Football fans who poke fun at supporters of Premiership team Middlesbrough by wearing gas masks at games have been banned because of fears over terrorist chemical attacks.
Middlesbrough says the wearing of gas masks is provocative
Some supporters, particularly from Sunderland and Newcastle United, have worn white chemical suits and dust masks over their faces in reference to smog created by Teesside's massive petro-chemical industry.
Middlesbrough fans have been labelled "Smoggies" by their Premiership rivals in north-east England.
Some rival suuporters have even worn gas masks for games at Middlesbrough's Riverside Stadium.
But the club, who face Newcastle United on Wednesday evening, have banned fans from wearing masks or chemical suits.
'Iincite crowd trouble'
Cleveland Police has supported the move, while stressing it is not an offence to wear a mask or suit.
A spokesman for Middlesbrough Football Club, said: "These suits can incite crowd trouble.
"Given the world situation we feel they are particularly inappropriate."
A Cleveland Police spokesman said: "Some fans have been known to attend Middlesbrough Football Club wearing white chemical suits and smog masks.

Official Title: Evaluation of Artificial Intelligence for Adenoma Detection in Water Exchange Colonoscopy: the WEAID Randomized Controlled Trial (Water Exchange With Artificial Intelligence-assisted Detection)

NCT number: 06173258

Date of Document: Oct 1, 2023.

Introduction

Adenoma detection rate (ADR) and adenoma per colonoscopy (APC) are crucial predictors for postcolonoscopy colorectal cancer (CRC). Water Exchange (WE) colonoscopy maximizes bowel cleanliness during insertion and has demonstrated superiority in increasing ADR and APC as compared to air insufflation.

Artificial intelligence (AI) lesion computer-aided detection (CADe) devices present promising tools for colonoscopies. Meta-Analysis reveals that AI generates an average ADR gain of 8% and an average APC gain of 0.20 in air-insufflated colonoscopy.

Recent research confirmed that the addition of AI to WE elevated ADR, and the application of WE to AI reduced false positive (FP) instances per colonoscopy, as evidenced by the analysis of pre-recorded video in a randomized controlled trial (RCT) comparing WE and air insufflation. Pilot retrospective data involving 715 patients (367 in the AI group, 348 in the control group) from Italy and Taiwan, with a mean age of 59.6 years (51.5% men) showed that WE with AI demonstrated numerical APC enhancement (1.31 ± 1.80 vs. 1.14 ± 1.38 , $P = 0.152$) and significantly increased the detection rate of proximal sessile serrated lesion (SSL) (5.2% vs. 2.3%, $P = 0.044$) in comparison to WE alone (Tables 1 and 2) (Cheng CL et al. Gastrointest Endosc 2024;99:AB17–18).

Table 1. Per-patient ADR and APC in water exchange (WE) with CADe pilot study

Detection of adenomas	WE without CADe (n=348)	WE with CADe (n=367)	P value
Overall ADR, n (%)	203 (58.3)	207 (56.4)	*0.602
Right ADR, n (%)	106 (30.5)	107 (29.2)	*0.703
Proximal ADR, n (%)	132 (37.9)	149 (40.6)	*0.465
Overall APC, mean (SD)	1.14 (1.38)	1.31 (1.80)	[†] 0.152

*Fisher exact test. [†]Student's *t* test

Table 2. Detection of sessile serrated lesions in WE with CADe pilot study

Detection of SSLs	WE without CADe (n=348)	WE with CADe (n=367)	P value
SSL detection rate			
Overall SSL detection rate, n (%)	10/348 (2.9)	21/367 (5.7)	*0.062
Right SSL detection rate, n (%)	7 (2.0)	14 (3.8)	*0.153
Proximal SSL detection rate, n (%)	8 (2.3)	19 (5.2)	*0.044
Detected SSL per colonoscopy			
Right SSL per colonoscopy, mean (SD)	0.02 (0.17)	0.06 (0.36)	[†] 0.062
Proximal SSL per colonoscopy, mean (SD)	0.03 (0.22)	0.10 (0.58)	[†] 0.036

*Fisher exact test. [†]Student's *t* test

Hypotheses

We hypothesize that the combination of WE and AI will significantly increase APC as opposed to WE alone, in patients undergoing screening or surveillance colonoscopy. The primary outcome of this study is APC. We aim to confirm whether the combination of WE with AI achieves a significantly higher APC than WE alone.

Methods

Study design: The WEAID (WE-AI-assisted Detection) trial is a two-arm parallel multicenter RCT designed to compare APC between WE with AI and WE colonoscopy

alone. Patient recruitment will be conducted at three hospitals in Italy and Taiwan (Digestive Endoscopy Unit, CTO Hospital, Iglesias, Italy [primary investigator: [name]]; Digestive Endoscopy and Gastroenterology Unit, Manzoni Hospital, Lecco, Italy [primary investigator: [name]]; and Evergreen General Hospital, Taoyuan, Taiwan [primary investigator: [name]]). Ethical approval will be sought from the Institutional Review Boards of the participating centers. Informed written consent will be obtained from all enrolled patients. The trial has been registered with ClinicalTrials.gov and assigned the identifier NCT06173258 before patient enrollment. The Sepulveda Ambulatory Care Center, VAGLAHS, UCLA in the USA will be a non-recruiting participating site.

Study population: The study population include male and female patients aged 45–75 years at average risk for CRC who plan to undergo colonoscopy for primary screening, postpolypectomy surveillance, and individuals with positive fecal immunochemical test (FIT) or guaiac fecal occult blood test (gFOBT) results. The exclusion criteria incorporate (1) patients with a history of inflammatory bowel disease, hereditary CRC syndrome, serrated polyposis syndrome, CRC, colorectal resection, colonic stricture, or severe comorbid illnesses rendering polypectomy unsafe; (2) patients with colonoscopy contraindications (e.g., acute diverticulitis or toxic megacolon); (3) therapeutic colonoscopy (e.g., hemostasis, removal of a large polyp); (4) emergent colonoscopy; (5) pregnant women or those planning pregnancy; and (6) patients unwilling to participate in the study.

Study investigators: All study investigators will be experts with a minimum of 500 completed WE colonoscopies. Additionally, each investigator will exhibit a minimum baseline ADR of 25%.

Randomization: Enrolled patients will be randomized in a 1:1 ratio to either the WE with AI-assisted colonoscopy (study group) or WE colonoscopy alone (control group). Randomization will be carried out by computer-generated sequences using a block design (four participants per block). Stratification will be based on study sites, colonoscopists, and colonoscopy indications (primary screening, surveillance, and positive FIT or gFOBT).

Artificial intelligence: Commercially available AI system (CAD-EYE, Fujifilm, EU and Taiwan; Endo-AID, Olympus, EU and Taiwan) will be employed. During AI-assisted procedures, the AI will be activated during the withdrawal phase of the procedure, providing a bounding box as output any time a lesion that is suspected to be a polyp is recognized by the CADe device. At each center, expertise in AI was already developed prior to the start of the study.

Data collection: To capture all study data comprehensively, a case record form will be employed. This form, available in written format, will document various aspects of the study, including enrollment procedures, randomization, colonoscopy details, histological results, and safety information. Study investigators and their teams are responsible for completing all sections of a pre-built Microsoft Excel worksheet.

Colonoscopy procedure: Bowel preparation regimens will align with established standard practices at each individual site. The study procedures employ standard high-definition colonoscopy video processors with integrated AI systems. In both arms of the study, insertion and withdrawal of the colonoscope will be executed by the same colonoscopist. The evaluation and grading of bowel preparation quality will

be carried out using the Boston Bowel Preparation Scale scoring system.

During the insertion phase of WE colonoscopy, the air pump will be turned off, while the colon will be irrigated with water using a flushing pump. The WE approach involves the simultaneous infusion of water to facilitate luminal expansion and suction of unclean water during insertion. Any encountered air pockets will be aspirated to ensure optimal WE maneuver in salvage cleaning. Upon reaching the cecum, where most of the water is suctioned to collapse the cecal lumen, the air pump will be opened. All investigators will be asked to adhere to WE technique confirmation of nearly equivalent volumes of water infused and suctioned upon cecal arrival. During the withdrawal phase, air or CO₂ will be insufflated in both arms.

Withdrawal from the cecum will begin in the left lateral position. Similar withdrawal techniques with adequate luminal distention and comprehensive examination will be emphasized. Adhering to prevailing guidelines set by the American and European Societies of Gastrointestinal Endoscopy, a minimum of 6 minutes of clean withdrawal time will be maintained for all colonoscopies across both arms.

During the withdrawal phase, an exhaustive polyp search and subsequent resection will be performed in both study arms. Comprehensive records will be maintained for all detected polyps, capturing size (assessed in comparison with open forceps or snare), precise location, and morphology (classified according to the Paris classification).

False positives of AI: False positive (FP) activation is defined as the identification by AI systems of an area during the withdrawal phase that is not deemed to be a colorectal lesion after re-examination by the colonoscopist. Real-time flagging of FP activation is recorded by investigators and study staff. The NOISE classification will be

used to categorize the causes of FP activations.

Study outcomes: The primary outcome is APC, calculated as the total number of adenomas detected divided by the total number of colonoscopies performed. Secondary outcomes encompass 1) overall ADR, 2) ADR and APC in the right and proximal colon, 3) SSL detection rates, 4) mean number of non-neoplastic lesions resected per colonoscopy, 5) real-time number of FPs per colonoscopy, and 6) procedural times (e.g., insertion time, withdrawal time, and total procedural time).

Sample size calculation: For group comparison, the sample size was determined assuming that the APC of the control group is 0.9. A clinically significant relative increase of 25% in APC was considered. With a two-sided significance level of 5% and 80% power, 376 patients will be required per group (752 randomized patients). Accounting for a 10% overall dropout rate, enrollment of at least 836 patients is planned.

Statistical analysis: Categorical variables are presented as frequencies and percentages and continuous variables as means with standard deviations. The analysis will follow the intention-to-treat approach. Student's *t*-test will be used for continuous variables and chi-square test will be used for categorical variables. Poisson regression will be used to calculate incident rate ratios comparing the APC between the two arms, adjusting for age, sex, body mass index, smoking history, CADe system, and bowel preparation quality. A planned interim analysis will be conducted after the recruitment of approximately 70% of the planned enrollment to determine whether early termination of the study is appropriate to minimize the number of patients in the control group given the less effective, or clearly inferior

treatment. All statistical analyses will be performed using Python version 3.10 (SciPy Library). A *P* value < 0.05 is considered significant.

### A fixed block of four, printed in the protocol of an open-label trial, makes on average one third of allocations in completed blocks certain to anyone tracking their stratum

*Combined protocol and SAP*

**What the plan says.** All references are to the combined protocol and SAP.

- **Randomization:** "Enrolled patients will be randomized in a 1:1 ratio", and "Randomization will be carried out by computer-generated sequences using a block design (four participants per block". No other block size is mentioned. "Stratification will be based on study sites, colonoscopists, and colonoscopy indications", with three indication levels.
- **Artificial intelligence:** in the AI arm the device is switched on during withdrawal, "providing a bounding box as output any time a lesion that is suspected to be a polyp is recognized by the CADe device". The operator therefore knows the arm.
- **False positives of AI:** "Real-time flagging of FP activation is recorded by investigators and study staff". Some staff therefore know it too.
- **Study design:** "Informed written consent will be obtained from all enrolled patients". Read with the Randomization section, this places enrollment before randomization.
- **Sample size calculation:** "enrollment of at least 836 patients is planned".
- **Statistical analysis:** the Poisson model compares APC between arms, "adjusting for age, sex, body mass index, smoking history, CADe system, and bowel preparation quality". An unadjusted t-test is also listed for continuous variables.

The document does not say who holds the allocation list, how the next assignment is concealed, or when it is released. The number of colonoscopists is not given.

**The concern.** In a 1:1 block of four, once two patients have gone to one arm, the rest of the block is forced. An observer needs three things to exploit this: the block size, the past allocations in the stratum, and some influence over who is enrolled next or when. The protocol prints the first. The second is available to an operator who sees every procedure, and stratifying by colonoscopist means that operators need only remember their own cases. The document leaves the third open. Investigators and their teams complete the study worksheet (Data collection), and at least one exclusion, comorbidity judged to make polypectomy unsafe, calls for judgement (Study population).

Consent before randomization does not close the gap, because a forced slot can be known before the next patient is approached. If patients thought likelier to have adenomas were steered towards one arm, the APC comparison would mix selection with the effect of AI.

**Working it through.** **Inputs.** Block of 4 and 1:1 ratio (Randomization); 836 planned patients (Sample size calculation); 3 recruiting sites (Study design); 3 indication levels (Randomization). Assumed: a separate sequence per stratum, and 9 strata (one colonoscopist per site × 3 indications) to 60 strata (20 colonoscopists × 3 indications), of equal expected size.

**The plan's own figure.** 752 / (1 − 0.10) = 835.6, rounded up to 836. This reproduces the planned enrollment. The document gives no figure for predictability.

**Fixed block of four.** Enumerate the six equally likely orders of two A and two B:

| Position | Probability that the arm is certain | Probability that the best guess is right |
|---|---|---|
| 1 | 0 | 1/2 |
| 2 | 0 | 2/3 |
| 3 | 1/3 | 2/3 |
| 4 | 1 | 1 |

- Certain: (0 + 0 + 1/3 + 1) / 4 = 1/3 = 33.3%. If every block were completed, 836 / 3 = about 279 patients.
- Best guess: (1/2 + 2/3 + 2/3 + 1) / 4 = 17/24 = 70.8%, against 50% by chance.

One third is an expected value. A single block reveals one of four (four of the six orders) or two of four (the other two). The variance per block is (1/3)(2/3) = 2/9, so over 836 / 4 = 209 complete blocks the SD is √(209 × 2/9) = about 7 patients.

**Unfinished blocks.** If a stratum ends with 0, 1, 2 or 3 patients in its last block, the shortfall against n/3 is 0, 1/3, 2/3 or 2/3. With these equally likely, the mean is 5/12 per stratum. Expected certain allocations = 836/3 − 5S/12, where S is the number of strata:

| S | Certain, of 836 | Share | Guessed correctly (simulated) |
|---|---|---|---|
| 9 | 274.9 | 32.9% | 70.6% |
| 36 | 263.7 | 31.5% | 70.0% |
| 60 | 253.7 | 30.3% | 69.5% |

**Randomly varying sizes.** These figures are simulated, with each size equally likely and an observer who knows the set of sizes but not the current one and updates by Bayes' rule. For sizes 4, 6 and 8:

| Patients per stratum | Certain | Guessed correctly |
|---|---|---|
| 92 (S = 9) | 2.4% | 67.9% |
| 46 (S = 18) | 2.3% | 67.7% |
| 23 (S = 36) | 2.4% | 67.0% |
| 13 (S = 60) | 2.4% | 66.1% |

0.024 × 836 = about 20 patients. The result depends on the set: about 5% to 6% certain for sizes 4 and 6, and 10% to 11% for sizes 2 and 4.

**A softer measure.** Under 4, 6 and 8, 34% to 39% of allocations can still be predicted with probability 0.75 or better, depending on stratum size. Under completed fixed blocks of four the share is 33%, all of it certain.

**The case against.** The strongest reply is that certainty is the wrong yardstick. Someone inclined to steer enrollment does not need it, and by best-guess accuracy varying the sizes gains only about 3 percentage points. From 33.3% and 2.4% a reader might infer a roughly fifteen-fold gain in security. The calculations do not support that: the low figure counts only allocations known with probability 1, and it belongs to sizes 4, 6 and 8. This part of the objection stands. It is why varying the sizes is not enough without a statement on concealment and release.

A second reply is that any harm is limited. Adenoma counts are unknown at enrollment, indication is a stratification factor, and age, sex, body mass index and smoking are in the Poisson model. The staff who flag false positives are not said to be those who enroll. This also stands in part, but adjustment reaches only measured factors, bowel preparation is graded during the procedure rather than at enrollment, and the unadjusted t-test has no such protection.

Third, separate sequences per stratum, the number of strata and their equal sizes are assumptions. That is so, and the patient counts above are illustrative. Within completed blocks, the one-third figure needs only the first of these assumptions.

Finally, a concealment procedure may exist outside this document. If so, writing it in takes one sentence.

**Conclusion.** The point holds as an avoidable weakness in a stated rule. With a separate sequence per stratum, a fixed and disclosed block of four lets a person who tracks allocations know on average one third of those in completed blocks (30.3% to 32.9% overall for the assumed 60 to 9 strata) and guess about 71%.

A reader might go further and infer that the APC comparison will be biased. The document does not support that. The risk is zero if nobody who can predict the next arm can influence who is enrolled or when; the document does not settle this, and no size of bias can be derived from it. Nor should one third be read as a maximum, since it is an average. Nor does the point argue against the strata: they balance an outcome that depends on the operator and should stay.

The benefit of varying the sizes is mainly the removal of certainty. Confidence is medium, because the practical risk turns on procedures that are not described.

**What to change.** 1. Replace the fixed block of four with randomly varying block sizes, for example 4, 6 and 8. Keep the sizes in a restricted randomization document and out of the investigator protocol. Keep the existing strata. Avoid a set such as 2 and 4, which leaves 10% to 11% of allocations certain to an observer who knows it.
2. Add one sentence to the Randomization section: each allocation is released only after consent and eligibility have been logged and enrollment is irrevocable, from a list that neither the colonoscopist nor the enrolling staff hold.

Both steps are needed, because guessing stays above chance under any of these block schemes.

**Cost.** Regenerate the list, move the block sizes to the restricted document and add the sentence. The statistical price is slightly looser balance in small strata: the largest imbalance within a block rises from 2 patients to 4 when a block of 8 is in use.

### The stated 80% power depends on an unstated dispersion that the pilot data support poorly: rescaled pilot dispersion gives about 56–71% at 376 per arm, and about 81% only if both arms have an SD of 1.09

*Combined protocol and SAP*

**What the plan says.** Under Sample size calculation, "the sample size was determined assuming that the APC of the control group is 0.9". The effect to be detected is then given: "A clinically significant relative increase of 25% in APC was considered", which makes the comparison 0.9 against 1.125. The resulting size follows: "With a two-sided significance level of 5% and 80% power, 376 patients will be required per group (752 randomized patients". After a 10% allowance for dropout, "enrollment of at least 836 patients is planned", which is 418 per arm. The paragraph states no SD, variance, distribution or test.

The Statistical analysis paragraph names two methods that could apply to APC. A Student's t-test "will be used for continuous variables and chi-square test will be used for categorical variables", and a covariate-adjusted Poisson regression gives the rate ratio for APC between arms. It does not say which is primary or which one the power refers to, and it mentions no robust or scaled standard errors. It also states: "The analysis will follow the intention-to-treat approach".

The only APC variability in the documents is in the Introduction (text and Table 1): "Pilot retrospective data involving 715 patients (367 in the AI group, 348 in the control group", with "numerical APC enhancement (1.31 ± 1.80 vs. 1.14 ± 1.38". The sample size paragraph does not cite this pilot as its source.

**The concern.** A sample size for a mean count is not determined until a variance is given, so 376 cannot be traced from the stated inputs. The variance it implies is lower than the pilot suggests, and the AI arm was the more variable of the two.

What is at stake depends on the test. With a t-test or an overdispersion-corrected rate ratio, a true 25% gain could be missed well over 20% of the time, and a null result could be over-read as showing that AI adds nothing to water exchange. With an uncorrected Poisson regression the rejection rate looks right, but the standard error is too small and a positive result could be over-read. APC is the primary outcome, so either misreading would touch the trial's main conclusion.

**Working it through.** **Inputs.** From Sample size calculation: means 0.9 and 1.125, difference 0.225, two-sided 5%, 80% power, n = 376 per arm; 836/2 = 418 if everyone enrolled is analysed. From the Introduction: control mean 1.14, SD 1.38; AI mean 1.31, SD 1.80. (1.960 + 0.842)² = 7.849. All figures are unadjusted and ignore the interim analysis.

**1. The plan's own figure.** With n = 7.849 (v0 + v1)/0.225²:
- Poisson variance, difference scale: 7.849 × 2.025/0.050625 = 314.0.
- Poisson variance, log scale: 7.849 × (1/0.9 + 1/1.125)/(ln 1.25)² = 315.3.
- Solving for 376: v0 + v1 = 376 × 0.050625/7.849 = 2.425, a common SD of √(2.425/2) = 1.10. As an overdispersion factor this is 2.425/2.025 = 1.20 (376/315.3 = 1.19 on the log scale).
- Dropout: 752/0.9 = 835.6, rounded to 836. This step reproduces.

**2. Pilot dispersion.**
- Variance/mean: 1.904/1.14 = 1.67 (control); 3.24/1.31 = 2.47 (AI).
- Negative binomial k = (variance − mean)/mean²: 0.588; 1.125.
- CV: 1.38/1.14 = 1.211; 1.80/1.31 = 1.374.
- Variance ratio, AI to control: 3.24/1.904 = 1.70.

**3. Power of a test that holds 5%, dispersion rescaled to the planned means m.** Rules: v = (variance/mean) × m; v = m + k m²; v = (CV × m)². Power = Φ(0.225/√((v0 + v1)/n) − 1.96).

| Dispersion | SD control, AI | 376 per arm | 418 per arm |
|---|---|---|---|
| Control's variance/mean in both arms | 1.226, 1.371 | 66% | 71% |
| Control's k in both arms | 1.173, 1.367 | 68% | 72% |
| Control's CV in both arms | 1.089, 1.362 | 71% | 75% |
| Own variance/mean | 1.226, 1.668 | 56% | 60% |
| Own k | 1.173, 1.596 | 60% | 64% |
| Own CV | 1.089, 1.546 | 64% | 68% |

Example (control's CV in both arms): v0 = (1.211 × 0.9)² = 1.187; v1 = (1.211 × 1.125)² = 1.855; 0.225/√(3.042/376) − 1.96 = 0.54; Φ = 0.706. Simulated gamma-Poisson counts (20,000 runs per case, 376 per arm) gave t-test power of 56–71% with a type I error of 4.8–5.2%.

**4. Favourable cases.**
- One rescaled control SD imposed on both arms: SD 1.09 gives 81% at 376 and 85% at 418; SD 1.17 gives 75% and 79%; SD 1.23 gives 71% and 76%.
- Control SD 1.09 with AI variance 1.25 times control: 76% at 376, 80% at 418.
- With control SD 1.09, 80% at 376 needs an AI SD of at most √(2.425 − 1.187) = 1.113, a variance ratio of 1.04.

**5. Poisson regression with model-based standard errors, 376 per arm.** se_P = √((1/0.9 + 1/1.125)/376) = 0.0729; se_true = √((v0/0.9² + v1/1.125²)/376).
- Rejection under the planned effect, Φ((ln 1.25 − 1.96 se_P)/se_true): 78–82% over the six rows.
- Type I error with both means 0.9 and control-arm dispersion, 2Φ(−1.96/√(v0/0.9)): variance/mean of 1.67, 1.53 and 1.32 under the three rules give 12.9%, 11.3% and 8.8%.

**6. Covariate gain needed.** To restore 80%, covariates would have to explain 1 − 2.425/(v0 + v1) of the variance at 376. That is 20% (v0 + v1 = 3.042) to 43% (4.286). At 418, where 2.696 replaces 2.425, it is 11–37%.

"It is felt to be both insensitive and intimidating to wear such outfits, particularly in the current international situation.
"The club has decided it will not let such people into the ground and we agree with them, but it is a matter for the club and its conditions for entry."
'Part of the banter'
Mark Jensen, editor of Newcastle United fanzine the Mag, accused Middlesbrough officials of lacking a sense of humour.
He said: "We sing 'What's it like to see the sun?' to them.
"I think all this must touch a bit of a raw nerve."
Sunderland fanzine editor Peter Daykin said donning chemical gear was just "part of the banter" between rival fans.
The Sex and Chocolate editor said: "It is certainly not insensitive - this has nothing to do with terrorism.
"But I can imagine it is insulting, that is the reason it is done."